The cast are fine. Statham works well as Jonas Taylor, though his whole guilt issue gets abandoned pretty quick and he sobers up just as fast. He is a reliable action hero and if anyone can battle a massive sea predator, Statham is at the top of the list. He’s charming and handles the physicality of the role well. Li Bingbing is a solid love interest/heroine and gets to shuffle back and forth here from damsel in distress to action hero and does so, well. English is not her first language so some of her line delivery is a bit awkward, but she does well enough to be likable as Suyin…and looks damn fine in a wet-suit, too. Rainn Wilson is OK as Billionaire Jack Morris who was not in the book. It’s a very stereotypical and cliché character that appears clueless, but turns into a real douche just when you expect him to. Rounding out the leads is Winston Chao as Suyin’s father Dr. Minway Zhang, who was Masao Tanaka in the book, and cute little Shuya Sophia Cai as Suyin’s daughter, Meiying. As the “precocious child” she could have been far more annoying.

Overall, this novel adaptation was entertaining, but could have been a real blast with a director who appreciated the scenario and a script that kept the book’s sense of wonder and the savage aggressiveness of it’s title creature. The film is cliché and turns what could have been a real nail-biter into a routine creature run amok movie. There is plenty of action, the second half livens up quite a bit and Statham works as the flawed hero and that keeps us from getting bored. The most puzzling thing about the film is that it leaves out a major plot point from the book that easily sets up a sequel…as book writer Steven Alten has fully taken advantage of. Fans of the book will probably be disappointed, but as a bargain matinee it entertains well enough.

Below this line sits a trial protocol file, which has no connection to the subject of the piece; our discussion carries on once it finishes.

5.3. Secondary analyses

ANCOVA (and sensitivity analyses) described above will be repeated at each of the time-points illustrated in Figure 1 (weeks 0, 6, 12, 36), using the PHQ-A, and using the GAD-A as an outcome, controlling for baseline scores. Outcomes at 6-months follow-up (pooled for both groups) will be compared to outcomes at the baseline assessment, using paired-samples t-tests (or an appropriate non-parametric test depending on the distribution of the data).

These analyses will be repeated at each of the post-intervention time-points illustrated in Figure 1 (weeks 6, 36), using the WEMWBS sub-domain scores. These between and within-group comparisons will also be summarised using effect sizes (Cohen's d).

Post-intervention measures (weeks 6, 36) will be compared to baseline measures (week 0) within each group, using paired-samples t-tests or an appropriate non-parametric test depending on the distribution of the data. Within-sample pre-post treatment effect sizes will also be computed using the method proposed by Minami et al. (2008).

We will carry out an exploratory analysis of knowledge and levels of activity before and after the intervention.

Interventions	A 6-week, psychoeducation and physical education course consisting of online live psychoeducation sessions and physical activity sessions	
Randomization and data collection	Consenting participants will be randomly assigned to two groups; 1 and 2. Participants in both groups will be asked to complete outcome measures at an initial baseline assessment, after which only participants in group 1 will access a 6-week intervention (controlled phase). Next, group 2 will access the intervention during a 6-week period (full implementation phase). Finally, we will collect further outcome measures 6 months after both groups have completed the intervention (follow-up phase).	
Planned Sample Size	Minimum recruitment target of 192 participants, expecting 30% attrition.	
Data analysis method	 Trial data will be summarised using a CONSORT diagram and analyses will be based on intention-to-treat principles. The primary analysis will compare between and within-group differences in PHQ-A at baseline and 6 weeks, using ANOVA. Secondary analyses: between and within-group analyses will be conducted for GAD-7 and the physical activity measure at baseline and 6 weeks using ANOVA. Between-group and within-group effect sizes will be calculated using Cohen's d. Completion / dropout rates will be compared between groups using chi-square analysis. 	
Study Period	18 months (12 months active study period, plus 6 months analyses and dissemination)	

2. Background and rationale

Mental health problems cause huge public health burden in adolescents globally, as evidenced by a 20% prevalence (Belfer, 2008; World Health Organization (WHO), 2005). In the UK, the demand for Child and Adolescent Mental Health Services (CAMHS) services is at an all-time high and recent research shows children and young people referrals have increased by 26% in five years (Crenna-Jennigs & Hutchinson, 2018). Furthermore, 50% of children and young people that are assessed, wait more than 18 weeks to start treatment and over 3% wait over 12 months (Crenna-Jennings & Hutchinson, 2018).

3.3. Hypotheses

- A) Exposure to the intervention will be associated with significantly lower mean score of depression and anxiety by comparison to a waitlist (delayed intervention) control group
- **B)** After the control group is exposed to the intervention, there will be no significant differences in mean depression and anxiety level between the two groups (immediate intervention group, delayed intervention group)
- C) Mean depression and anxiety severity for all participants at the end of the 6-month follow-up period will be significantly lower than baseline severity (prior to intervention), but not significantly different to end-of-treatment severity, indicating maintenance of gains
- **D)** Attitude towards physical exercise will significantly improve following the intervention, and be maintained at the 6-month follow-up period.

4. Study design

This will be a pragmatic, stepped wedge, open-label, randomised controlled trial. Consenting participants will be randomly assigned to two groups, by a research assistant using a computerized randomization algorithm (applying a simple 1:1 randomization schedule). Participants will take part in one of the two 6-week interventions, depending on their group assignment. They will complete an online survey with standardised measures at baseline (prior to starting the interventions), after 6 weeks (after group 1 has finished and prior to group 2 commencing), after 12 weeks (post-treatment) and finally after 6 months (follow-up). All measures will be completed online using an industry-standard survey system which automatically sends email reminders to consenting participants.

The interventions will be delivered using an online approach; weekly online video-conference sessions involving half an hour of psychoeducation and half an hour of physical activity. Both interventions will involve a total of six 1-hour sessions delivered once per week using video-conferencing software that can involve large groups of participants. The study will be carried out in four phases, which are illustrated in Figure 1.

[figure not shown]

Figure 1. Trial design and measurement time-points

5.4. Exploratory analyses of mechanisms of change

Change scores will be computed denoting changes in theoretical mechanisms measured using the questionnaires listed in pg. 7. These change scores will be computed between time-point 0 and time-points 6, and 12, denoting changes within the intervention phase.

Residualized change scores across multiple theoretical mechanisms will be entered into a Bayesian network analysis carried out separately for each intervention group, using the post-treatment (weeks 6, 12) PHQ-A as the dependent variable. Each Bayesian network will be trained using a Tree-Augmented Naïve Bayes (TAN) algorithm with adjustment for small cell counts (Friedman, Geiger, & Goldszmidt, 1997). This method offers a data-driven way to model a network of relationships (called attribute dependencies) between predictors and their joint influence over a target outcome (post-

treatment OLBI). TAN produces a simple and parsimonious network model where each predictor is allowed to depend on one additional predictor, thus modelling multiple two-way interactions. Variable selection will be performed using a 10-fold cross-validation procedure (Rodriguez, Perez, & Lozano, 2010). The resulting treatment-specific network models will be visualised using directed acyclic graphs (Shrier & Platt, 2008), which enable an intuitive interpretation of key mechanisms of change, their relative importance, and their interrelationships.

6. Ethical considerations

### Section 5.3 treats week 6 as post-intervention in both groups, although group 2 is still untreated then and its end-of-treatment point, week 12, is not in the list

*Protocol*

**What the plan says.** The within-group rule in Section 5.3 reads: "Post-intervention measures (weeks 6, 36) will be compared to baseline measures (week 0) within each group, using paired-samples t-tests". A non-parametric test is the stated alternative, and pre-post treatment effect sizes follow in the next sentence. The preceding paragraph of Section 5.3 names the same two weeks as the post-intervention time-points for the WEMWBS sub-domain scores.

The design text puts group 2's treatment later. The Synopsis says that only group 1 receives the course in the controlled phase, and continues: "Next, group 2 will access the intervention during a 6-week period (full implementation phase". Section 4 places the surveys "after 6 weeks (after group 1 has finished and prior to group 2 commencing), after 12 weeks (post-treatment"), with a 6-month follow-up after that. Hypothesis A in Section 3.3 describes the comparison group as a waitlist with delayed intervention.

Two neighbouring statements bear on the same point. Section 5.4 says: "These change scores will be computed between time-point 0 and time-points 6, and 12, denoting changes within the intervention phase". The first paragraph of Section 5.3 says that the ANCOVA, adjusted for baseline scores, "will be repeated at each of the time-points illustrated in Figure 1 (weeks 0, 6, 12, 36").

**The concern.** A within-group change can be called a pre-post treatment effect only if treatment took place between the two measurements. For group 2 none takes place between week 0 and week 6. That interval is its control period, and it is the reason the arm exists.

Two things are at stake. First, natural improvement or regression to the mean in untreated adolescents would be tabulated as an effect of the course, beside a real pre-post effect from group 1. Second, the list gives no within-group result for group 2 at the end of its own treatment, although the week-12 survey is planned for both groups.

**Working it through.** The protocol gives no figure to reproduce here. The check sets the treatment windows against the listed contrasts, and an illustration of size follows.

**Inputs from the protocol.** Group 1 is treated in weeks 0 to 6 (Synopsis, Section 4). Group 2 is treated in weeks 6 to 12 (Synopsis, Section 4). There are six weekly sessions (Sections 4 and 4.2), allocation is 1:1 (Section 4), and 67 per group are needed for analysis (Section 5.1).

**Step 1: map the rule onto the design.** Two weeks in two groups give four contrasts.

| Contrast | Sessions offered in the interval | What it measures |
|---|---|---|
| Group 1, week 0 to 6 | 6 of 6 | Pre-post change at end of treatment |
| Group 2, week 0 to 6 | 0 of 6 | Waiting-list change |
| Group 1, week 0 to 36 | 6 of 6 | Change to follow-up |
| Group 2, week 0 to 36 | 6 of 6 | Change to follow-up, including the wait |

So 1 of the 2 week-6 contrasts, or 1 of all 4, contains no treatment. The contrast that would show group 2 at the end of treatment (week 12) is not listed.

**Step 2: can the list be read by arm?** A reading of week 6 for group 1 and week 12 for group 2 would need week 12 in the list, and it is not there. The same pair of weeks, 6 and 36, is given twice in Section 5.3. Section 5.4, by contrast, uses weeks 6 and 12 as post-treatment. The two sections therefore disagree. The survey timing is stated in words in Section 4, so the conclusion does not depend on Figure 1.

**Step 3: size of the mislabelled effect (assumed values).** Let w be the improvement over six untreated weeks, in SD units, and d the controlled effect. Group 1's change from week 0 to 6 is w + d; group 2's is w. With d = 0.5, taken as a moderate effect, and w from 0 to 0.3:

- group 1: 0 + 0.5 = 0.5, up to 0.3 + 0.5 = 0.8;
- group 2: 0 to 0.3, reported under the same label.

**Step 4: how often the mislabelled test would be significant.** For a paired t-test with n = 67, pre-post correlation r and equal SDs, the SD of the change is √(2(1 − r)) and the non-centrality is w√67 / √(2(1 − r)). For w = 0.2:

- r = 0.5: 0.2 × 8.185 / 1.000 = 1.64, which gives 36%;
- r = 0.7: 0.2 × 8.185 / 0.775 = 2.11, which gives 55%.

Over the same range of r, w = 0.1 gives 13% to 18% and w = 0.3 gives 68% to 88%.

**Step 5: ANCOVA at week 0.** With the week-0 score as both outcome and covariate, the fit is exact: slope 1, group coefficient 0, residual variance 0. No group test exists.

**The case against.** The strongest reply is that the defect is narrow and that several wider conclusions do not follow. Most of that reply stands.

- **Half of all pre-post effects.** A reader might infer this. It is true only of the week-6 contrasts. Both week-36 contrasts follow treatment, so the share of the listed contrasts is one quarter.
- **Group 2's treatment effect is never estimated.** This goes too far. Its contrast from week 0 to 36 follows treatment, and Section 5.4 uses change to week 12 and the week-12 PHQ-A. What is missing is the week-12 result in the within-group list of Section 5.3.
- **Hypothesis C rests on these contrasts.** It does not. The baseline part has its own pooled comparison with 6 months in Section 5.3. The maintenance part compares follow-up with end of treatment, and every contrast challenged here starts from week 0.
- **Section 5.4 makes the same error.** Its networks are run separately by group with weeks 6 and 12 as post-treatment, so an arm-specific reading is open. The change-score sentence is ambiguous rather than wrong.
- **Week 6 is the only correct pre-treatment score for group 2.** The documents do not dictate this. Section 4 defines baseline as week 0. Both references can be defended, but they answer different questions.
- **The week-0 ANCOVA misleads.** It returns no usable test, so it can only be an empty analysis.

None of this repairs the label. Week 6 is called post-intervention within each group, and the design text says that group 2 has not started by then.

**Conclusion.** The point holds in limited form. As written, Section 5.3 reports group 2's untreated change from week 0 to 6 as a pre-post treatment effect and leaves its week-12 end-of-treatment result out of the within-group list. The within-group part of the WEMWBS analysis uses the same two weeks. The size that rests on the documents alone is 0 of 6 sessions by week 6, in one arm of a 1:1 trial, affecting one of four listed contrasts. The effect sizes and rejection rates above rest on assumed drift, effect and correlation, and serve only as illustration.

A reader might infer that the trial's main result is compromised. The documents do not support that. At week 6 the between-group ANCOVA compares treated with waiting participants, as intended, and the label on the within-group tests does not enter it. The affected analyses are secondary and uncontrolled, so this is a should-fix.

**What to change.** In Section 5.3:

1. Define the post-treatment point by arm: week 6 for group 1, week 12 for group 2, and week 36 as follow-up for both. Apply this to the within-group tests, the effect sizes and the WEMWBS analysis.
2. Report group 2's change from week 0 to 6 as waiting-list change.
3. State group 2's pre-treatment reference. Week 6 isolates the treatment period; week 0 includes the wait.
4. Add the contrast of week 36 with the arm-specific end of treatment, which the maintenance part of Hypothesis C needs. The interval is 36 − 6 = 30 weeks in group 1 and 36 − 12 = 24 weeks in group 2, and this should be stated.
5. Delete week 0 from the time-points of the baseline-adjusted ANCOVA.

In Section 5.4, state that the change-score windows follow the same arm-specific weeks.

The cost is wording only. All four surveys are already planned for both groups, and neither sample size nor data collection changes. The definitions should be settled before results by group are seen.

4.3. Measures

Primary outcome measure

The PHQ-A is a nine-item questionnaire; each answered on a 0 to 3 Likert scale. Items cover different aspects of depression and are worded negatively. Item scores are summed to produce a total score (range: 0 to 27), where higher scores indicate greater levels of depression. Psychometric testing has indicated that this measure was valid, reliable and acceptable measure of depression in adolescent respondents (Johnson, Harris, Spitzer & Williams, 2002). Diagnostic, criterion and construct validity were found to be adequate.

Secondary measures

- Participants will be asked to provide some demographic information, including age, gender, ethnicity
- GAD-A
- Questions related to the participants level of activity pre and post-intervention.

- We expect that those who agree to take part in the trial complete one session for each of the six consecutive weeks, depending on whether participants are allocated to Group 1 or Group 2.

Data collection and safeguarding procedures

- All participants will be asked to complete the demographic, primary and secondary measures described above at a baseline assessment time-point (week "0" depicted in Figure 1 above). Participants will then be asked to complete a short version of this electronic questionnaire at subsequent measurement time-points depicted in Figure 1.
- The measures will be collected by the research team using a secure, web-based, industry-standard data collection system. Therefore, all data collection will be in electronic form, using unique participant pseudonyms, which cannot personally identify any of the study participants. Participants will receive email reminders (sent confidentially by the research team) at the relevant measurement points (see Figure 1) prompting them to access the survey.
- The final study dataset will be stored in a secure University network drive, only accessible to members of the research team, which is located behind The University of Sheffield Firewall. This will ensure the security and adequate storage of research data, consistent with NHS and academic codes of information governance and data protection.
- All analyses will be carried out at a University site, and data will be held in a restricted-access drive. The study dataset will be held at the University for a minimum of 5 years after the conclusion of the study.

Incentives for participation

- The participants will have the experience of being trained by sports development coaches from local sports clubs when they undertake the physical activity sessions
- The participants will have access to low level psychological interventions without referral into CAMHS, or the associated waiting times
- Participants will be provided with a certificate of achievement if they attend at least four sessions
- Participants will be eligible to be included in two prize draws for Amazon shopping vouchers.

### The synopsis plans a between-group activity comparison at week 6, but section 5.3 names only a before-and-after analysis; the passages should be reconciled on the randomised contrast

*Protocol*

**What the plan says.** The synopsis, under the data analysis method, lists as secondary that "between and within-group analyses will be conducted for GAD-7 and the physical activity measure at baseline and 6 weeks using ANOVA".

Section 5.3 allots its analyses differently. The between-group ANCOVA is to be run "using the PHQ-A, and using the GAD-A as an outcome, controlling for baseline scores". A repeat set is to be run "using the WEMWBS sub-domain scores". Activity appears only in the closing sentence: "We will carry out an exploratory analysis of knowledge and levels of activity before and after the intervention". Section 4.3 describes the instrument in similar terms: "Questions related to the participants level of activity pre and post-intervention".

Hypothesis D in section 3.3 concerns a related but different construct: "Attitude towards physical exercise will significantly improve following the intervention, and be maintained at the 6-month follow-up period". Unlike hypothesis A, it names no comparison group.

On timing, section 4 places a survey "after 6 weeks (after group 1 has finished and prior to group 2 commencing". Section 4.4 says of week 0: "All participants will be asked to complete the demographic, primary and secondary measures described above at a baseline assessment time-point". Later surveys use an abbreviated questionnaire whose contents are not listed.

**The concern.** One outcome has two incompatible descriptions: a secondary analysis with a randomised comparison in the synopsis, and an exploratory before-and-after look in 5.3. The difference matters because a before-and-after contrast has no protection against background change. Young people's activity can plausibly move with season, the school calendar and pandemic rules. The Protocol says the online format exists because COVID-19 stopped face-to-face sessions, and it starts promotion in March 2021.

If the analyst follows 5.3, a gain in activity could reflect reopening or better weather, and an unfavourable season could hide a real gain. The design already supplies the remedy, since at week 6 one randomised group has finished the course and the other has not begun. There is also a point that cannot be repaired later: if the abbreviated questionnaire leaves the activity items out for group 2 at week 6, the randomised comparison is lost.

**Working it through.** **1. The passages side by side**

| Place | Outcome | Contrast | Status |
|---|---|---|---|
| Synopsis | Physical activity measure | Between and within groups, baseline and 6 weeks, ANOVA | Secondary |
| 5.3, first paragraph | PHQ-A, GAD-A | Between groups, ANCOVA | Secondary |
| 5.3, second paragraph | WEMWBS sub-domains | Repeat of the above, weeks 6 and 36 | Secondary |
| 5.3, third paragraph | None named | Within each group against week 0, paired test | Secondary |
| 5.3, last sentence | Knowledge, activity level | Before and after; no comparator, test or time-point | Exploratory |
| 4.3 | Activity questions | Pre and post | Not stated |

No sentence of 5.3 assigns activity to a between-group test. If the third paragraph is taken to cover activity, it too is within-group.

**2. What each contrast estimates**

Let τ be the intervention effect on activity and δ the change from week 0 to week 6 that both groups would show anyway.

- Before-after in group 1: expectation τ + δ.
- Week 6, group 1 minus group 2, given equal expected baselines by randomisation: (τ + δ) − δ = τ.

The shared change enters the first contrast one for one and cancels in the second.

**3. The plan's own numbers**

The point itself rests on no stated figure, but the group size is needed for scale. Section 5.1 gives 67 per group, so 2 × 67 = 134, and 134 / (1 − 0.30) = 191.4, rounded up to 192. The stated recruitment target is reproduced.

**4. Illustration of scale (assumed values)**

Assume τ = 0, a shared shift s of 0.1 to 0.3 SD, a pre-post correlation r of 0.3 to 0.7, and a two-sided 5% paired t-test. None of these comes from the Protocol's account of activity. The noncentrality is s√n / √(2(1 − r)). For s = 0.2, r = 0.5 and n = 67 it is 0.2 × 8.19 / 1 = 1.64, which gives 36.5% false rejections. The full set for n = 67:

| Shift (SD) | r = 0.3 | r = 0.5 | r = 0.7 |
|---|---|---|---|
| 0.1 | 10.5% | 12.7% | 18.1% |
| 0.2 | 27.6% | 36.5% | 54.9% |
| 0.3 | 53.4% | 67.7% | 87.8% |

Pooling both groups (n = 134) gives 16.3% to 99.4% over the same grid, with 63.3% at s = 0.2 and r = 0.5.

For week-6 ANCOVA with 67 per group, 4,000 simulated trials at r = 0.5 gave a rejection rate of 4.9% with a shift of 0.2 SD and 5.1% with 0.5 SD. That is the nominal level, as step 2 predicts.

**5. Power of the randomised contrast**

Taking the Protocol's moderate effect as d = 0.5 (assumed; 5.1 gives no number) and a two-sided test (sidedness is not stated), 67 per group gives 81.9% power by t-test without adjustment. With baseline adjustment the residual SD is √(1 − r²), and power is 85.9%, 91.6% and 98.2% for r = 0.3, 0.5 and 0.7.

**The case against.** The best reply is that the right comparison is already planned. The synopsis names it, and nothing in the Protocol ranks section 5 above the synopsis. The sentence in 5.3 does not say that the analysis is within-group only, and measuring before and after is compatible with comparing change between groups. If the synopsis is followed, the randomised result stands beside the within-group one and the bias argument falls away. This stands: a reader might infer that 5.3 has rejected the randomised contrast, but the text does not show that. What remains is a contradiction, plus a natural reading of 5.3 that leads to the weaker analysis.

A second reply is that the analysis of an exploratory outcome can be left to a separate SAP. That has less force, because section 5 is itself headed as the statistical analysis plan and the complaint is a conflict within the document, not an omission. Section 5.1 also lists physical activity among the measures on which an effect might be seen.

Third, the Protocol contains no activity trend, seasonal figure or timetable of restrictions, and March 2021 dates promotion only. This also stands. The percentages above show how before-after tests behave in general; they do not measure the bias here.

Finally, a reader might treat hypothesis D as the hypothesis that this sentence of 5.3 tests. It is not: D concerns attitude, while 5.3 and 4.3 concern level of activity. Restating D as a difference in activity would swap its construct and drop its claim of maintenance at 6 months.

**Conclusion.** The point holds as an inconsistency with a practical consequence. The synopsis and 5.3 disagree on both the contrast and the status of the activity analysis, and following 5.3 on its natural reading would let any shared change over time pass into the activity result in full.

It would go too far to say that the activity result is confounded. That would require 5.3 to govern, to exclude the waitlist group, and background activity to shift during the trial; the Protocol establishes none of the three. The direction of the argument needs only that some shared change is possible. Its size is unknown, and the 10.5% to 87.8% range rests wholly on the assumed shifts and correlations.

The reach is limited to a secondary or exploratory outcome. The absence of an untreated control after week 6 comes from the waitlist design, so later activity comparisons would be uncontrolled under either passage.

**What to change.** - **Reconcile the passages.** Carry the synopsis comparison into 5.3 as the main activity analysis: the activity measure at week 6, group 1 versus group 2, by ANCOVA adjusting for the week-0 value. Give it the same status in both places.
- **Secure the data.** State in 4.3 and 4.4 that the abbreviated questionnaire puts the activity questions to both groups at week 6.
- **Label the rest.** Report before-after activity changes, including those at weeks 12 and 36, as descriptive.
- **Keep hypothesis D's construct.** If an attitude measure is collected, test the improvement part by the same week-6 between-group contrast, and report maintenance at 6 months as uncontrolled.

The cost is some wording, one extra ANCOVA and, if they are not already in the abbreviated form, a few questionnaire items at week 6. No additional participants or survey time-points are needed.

-MonsterZero NJ

Rated 3 (out of 4) megalodon teeth for an action filled second half and Li Bingbing looking mighty fine in her wet-suit.

 

 

 

 

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BARE BONES: 7 GUARDIANS OF THE TOMB (2018)

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7 GUARDIANS OF THE TOMB (2018)

Chinese/Australian action adventure is also known as Guardians of the Tomb and Nest and is a dull movie that is basically Indiana Jones meets any random SYFY nature run amok flick. Story finds intrepid adventurer Luke (Wu Chun) disappearing while searching for an ancient elixir of eternal life in a giant underground tomb in China. His scheming employer Mason (Kelsey Grammer) convinces Luke’s sister Jia (Li Bingbing) to join the rescue team to be sent into the tomb to find him. What they do find is that the tomb is filled with a swarm of vicious and highly poisonous spiders and that Kelsey Grammer and producer/star Li Bingbing must have really needed rent money.